The Oppenheimer Report

Andres Oppenheimer: Pope carrying out silent diplomacy in Argentina

Pope Francis has turned out to be a politically active pontiff who has taken a high-profile role in the Israeli-Palestinian conflict, Syria, Venezuela and other parts of the world — except in his native Argentina.

Contrary to what many here expected when he was named pope in March 2013, Francis has not become a foe of Argentina’s populist President Cristina Fernández de Kirchner, with whom he had a tense — if not hostile — relationship during his years as Archbishop of Buenos Aires before he moved to the Vatican.

When Francis was chosen, the Argentine government reacted coldly to the news, while the rest of the region was openly celebrating the election of the first Latin American pope. At the time, there was speculation that Francis would become a thorn in the side of Argentina’s government, much like Polish-born Pope John Paul II was of Poland’s Communist government in the 1980s.

Instead, Francis has developed what seems to be a very cordial relationship with Fernández de Kirchner. They have met three times since Francis’ election. They have also exchanged several gifts, including a pair of baby socks that Francis gave Fernández de Kirchner on occasion of the birth of her first grandson.

In Argentina, where Francis is one of the most popular figures ever, political analysts who follow his steps with a microscope are quick to remind visitors that the pope is giving Argentina’s president much more time than he does to other world leaders.

On March 17, the pope gave Fernández de Kirchner 2 1/2 hours of his time at the Vatican. By comparison, President Barack Obama got a 55-minute audience with the pope on March 27, and the Queen of England got only 20 minutes when she visited the Vatican in April.

In addition, the pope has received dozens of Argentine groups over the past year. According to several people who have visited with the pope recently, Francis has made the same plea to all visiting Argentine visitors: “ Cuiden a Cristina.” (“Look after Cristina.”)

It is a request to help the Argentine president — whose popularity has plummeted over the past two years — finish her term as scheduled in December 2015. In a country that has had terrible experiences with military coups and forced departures of elected presidents, Francis wants to make sure that democratic rule is not once again interrupted, they say.

“I have at least 10 friends who get phone calls from the pope at the most unusual hours, because the pope wants to chat with them, because he misses Argentina,” says Carlos Pagni, a prominent political analyst with the daily La Nación. “To all of them he says, “ Cuiden a Cristina.”

Asked why Francis is embracing Fernández de Kirchner, well-placed Argentine sources tell me that the two have helped one another in important ways since the day Francis was elected.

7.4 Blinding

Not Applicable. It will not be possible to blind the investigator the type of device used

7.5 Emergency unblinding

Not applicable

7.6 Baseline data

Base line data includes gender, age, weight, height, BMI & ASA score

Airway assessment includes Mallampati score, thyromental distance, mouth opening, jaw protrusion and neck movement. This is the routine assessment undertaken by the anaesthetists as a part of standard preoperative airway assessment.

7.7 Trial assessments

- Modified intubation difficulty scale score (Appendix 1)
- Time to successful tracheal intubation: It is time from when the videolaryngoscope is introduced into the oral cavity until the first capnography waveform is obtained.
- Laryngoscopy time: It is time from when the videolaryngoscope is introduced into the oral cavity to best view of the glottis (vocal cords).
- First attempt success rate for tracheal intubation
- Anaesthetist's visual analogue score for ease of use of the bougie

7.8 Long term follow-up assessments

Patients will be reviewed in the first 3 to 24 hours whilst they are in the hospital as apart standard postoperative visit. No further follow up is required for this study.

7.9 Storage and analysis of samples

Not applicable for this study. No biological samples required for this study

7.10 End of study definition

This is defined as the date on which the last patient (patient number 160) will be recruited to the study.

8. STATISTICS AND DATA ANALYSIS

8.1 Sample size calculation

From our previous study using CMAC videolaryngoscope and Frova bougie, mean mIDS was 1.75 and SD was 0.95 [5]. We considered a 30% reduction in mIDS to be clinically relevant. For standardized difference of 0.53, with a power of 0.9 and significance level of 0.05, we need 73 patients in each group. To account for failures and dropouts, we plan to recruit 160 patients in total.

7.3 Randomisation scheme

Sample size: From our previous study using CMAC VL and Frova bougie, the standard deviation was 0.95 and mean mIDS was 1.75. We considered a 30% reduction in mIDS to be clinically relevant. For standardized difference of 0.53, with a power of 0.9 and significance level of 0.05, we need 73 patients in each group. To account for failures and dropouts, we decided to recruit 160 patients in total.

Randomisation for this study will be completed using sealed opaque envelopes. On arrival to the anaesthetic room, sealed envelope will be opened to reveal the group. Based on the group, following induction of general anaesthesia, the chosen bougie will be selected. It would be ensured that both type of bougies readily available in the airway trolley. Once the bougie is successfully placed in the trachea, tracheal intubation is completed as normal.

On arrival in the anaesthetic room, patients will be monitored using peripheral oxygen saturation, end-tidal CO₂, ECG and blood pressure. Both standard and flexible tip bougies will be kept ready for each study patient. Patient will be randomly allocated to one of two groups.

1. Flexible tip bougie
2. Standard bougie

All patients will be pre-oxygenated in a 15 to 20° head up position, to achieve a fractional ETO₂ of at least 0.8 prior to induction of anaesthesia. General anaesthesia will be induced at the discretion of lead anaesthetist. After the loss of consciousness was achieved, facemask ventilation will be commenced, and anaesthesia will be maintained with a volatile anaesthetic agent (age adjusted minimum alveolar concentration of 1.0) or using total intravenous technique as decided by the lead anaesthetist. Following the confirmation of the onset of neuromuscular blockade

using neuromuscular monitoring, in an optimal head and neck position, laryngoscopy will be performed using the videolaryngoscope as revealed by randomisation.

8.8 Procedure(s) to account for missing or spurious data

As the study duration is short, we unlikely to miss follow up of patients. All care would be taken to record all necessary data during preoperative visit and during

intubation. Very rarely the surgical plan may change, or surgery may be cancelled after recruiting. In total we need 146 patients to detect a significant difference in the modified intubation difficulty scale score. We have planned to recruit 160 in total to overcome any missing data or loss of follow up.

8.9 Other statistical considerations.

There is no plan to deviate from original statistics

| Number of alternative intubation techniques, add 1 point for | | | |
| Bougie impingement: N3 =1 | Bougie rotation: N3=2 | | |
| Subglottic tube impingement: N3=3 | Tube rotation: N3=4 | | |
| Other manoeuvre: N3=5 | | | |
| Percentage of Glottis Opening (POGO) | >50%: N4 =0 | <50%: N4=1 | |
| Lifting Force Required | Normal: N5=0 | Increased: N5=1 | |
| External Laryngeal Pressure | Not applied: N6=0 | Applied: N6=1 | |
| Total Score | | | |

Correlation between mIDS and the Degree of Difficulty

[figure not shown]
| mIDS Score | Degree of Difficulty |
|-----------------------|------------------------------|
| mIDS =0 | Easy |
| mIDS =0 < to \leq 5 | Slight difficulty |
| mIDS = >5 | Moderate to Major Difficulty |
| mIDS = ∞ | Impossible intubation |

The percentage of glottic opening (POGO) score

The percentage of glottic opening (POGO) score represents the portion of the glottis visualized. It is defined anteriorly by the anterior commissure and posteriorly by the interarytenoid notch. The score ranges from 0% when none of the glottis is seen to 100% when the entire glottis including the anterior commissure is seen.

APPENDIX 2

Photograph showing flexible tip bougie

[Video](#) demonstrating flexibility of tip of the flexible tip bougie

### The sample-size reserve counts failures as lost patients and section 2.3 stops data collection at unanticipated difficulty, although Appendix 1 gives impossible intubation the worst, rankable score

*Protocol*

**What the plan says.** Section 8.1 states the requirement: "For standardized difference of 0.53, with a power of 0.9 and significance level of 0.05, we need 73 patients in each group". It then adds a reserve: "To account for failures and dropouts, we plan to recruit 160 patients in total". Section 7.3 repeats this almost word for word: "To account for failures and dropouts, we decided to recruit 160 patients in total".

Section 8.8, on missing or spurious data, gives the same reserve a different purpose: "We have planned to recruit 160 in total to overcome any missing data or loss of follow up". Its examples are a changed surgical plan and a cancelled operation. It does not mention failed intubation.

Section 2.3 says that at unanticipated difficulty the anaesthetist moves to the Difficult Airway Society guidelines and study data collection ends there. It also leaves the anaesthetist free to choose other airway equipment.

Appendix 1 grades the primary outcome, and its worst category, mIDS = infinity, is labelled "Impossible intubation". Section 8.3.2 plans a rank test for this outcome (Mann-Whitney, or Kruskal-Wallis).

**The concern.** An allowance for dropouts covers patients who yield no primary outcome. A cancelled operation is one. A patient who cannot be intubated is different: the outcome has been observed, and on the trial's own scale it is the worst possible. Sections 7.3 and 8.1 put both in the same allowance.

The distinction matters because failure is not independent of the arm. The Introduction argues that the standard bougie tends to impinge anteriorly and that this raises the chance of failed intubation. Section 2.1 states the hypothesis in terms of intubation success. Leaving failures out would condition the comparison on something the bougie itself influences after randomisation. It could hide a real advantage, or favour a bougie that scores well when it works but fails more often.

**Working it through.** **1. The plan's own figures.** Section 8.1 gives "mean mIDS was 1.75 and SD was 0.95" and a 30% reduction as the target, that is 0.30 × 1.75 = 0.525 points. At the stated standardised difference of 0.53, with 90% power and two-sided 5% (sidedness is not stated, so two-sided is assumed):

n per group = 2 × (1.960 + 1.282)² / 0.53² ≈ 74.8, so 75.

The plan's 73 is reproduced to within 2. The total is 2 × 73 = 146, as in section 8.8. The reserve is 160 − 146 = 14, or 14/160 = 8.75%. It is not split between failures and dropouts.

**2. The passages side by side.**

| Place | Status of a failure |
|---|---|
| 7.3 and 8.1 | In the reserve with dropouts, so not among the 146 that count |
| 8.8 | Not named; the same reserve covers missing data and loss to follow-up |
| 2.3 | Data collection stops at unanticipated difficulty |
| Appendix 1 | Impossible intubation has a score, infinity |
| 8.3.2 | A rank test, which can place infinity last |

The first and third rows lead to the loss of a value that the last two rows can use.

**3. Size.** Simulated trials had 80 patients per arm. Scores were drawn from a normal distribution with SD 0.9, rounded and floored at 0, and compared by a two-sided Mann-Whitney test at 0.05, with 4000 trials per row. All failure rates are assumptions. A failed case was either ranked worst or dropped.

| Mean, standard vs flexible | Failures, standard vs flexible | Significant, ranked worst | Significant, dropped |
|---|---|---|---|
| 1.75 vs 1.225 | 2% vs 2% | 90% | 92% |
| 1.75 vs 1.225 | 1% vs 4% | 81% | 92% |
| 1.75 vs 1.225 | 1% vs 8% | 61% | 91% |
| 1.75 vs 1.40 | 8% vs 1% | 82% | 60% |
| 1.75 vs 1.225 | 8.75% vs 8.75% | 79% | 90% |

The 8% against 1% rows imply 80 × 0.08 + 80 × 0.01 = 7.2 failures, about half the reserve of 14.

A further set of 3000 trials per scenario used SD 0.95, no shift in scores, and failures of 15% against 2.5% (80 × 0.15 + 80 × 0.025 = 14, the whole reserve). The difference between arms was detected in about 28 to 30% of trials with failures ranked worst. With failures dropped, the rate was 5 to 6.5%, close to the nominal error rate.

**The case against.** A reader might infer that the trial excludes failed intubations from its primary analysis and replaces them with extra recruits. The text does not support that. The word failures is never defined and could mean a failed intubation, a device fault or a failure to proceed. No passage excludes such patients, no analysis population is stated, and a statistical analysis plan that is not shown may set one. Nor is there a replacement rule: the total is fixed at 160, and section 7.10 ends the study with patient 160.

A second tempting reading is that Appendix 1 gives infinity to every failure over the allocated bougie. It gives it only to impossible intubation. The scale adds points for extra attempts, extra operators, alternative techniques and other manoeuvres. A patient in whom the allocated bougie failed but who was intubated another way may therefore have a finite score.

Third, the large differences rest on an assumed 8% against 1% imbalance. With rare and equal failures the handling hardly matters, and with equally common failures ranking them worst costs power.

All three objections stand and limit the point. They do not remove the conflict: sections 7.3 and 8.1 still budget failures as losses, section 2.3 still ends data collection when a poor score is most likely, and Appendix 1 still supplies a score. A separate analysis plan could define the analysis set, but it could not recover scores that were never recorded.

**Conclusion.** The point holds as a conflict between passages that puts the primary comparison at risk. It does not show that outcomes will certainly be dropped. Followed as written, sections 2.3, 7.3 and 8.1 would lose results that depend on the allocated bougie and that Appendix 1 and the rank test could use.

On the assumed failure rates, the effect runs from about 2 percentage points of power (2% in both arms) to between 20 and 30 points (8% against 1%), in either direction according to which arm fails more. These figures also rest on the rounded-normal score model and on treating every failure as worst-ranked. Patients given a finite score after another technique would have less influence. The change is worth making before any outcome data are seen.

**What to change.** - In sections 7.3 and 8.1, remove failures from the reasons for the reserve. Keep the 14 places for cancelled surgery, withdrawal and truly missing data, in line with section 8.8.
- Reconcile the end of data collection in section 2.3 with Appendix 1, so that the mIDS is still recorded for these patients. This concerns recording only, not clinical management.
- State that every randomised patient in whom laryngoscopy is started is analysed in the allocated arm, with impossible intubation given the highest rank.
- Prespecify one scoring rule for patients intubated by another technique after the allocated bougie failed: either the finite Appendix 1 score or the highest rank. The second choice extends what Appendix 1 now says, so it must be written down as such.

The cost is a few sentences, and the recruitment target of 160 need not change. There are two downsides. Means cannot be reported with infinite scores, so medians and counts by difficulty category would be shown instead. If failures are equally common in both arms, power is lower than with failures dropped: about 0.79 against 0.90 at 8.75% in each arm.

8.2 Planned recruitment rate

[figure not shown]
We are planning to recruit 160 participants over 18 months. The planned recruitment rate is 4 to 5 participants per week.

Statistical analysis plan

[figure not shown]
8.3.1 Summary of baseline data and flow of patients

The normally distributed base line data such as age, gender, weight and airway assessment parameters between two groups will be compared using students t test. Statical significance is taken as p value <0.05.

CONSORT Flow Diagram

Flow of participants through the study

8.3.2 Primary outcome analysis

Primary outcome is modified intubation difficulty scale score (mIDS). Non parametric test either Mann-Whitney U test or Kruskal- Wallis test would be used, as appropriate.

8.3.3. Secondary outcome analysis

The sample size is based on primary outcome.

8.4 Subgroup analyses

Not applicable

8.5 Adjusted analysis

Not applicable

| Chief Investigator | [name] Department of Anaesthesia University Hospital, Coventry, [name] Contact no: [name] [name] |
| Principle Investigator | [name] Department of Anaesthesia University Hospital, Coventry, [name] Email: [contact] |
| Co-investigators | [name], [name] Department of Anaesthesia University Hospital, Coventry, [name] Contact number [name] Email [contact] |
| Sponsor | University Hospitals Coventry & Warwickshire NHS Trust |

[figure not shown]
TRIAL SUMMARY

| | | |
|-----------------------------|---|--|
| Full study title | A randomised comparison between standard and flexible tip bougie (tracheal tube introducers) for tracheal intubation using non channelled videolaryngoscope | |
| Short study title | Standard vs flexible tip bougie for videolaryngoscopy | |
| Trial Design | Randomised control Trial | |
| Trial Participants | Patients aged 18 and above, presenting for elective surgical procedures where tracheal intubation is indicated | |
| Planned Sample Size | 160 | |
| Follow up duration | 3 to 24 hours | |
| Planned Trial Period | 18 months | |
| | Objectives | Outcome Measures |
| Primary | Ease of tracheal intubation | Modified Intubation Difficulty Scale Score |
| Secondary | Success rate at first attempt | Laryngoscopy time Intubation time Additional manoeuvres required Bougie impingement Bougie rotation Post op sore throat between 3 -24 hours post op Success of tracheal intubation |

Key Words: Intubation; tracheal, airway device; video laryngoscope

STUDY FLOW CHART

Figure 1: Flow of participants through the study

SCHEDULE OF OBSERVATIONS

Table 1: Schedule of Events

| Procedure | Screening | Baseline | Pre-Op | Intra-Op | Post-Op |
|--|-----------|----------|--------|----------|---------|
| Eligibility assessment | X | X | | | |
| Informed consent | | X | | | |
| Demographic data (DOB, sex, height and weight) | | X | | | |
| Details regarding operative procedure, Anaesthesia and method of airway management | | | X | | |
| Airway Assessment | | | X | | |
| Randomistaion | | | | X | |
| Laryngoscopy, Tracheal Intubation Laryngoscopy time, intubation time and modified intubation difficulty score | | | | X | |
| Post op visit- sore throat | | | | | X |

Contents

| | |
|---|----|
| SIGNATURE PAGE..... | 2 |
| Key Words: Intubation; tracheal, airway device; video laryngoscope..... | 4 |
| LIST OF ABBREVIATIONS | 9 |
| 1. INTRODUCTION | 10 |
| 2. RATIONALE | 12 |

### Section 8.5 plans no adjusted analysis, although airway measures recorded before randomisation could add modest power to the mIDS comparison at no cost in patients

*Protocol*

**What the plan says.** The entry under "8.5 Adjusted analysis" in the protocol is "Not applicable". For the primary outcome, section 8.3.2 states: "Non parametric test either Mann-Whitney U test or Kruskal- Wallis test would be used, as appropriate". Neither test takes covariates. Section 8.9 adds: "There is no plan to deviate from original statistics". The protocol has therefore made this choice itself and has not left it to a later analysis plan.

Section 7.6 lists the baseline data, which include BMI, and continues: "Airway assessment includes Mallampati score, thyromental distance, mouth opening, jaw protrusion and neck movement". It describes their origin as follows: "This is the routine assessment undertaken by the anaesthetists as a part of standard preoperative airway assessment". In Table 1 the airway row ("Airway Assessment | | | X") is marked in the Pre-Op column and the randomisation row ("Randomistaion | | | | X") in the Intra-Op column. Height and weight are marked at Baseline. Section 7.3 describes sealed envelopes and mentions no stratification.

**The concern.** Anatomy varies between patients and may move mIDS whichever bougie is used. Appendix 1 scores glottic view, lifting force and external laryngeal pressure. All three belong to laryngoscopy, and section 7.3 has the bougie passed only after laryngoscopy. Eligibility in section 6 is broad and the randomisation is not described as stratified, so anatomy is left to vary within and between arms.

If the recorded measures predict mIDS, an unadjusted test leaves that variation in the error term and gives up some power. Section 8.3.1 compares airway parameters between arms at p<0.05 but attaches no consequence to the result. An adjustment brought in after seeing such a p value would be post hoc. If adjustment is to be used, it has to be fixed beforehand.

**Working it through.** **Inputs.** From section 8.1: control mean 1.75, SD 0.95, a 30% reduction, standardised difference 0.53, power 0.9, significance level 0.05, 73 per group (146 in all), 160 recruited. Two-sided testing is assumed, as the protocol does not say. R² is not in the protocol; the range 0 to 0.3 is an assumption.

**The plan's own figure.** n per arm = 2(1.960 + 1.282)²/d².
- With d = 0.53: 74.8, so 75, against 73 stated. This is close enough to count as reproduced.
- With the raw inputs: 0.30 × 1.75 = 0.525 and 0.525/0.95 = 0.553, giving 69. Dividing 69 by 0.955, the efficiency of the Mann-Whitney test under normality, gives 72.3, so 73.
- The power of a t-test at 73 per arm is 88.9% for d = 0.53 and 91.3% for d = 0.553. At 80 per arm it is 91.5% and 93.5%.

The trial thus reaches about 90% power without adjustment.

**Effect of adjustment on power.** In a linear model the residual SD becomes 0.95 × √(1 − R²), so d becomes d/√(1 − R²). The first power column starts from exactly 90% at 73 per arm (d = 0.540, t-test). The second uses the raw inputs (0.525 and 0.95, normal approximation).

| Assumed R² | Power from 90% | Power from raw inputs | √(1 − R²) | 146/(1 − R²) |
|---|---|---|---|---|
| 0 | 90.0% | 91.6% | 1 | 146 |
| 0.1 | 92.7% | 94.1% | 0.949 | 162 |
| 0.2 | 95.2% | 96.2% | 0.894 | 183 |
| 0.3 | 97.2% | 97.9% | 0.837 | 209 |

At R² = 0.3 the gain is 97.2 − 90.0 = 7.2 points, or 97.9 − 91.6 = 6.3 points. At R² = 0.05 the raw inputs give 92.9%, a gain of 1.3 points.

When Francis was elected, news agencies around the world echoed claims made in a book by Argentine journalist Horacio Verbitsky — who was very close to the Kirchner government — that Francis had failed to denounce human rights violations during Argentina’s 1976-1983 military dictatorship.

“That was a serious problem for the pope during the first days after his election,” a former Argentine official who played a key role in bringing Francis and the Argentine president together said. “Some of us started looking who could help shoot down Verbitsky’s claims, and we convinced Alicia Oliveira, a highly respected human rights activist, to go public with a defense of the pope.”

Oliveira, it turned out, was also one of the pope’s closest friends in Argentina. Days later, when Fernández de Kirchner went to the Vatican, she took Oliveira with her. “Oliveira helped break the ice between the two, and that’s how the relationship got started,” the former Argentine official said.

My opinion: The pope may not make public statements about Argentina, but he is practicing a very active silent diplomacy here.

His “ Cuiden a Cristina” message to visitors is, among other things, because he believes in democracy, the two have helped one another politically, and they may share views on issues that are key to Francis, such as abortion.

But I think there is another reason that may be just as important: the pope needs Argentina to be in peace, because he could hardly gain credibility as a major player in much thornier conflicts in the Middle East and other world hot spots if he couldn’t even maintain social harmony in his own country, where he has the biggest political influence. Whatever his reasons, his private diplomacy in Argentina is working.

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